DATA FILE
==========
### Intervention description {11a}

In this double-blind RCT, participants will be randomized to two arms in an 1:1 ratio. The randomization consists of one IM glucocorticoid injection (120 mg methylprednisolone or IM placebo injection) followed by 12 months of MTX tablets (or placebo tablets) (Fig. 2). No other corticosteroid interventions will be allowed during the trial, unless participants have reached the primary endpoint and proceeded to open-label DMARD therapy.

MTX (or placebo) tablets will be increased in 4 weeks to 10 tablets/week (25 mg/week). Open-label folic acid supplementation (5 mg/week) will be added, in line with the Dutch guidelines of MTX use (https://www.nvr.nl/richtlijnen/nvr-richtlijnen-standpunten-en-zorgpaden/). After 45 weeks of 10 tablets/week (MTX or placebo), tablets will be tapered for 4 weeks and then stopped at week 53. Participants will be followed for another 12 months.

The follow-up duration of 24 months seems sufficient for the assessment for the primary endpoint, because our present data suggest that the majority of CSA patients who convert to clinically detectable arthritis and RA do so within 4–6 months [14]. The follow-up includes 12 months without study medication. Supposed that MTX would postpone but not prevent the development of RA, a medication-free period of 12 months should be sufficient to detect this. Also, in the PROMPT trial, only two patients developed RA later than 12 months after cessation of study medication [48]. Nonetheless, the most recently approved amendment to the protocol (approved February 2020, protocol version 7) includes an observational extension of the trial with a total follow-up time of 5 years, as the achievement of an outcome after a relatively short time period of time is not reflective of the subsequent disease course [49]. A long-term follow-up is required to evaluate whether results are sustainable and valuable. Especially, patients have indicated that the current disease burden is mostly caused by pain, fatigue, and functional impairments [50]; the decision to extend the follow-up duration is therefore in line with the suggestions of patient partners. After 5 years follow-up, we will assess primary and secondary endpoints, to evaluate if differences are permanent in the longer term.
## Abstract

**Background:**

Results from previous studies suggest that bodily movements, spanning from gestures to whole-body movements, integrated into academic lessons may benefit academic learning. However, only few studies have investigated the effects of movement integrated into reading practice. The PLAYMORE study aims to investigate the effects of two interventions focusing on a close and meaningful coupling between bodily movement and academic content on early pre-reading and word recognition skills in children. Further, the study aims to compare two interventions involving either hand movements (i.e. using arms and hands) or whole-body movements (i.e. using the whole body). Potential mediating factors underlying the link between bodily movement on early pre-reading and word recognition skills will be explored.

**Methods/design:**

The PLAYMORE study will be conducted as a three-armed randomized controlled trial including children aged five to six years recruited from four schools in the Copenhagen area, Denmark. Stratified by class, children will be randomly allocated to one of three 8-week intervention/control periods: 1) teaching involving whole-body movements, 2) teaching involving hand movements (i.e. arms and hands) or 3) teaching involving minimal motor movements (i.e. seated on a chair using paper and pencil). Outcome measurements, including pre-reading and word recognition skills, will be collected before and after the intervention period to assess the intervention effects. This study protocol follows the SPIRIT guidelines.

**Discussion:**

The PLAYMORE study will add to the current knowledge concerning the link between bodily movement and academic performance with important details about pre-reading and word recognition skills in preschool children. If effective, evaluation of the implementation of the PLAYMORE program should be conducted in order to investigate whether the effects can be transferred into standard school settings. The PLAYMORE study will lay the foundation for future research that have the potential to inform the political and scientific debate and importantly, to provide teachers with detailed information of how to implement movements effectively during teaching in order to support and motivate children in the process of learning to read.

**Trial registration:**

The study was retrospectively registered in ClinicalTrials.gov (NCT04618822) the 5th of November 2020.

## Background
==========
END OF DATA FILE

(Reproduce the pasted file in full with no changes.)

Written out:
### Intervention description {11a}

In this double-blind RCT, participants will be randomized to two arms in an 1:1 ratio. The randomization consists of one IM glucocorticoid injection (120 mg methylprednisolone or IM placebo injection) followed by 12 months of MTX tablets (or placebo tablets) (Fig. 2). No other corticosteroid interventions will be allowed during the trial, unless participants have reached the primary endpoint and proceeded to open-label DMARD therapy.

MTX (or placebo) tablets will be increased in 4 weeks to 10 tablets/week (25 mg/week). Open-label folic acid supplementation (5 mg/week) will be added, in line with the Dutch guidelines of MTX use (https://www.nvr.nl/richtlijnen/nvr-richtlijnen-standpunten-en-zorgpaden/). After 45 weeks of 10 tablets/week (MTX or placebo), tablets will be tapered for 4 weeks and then stopped at week 53. Participants will be followed for another 12 months.

The follow-up duration of 24 months seems sufficient for the assessment for the primary endpoint, because our present data suggest that the majority of CSA patients who convert to clinically detectable arthritis and RA do so within 4–6 months [14]. The follow-up includes 12 months without study medication. Supposed that MTX would postpone but not prevent the development of RA, a medication-free period of 12 months should be sufficient to detect this. Also, in the PROMPT trial, only two patients developed RA later than 12 months after cessation of study medication [48]. Nonetheless, the most recently approved amendment to the protocol (approved February 2020, protocol version 7) includes an observational extension of the trial with a total follow-up time of 5 years, as the achievement of an outcome after a relatively short time period of time is not reflective of the subsequent disease course [49]. A long-term follow-up is required to evaluate whether results are sustainable and valuable. Especially, patients have indicated that the current disease burden is mostly caused by pain, fatigue, and functional impairments [50]; the decision to extend the follow-up duration is therefore in line with the suggestions of patient partners. After 5 years follow-up, we will assess primary and secondary endpoints, to evaluate if differences are permanent in the longer term.
## Abstract

**Background:**

Results from previous studies suggest that bodily movements, spanning from gestures to whole-body movements, integrated into academic lessons may benefit academic learning. However, only few studies have investigated the effects of movement integrated into reading practice. The PLAYMORE study aims to investigate the effects of two interventions focusing on a close and meaningful coupling between bodily movement and academic content on early pre-reading and word recognition skills in children. Further, the study aims to compare two interventions involving either hand movements (i.e. using arms and hands) or whole-body movements (i.e. using the whole body). Potential mediating factors underlying the link between bodily movement on early pre-reading and word recognition skills will be explored.

**Methods/design:**

The PLAYMORE study will be conducted as a three-armed randomized controlled trial including children aged five to six years recruited from four schools in the Copenhagen area, Denmark. Stratified by class, children will be randomly allocated to one of three 8-week intervention/control periods: 1) teaching involving whole-body movements, 2) teaching involving hand movements (i.e. arms and hands) or 3) teaching involving minimal motor movements (i.e. seated on a chair using paper and pencil). Outcome measurements, including pre-reading and word recognition skills, will be collected before and after the intervention period to assess the intervention effects. This study protocol follows the SPIRIT guidelines.

**Discussion:**

The PLAYMORE study will add to the current knowledge concerning the link between bodily movement and academic performance with important details about pre-reading and word recognition skills in preschool children. If effective, evaluation of the implementation of the PLAYMORE program should be conducted in order to investigate whether the effects can be transferred into standard school settings. The PLAYMORE study will lay the foundation for future research that have the potential to inform the political and scientific debate and importantly, to provide teachers with detailed information of how to implement movements effectively during teaching in order to support and motivate children in the process of learning to read.

**Trial registration:**

The study was retrospectively registered in ClinicalTrials.gov (NCT04618822) the 5th of November 2020.

## Background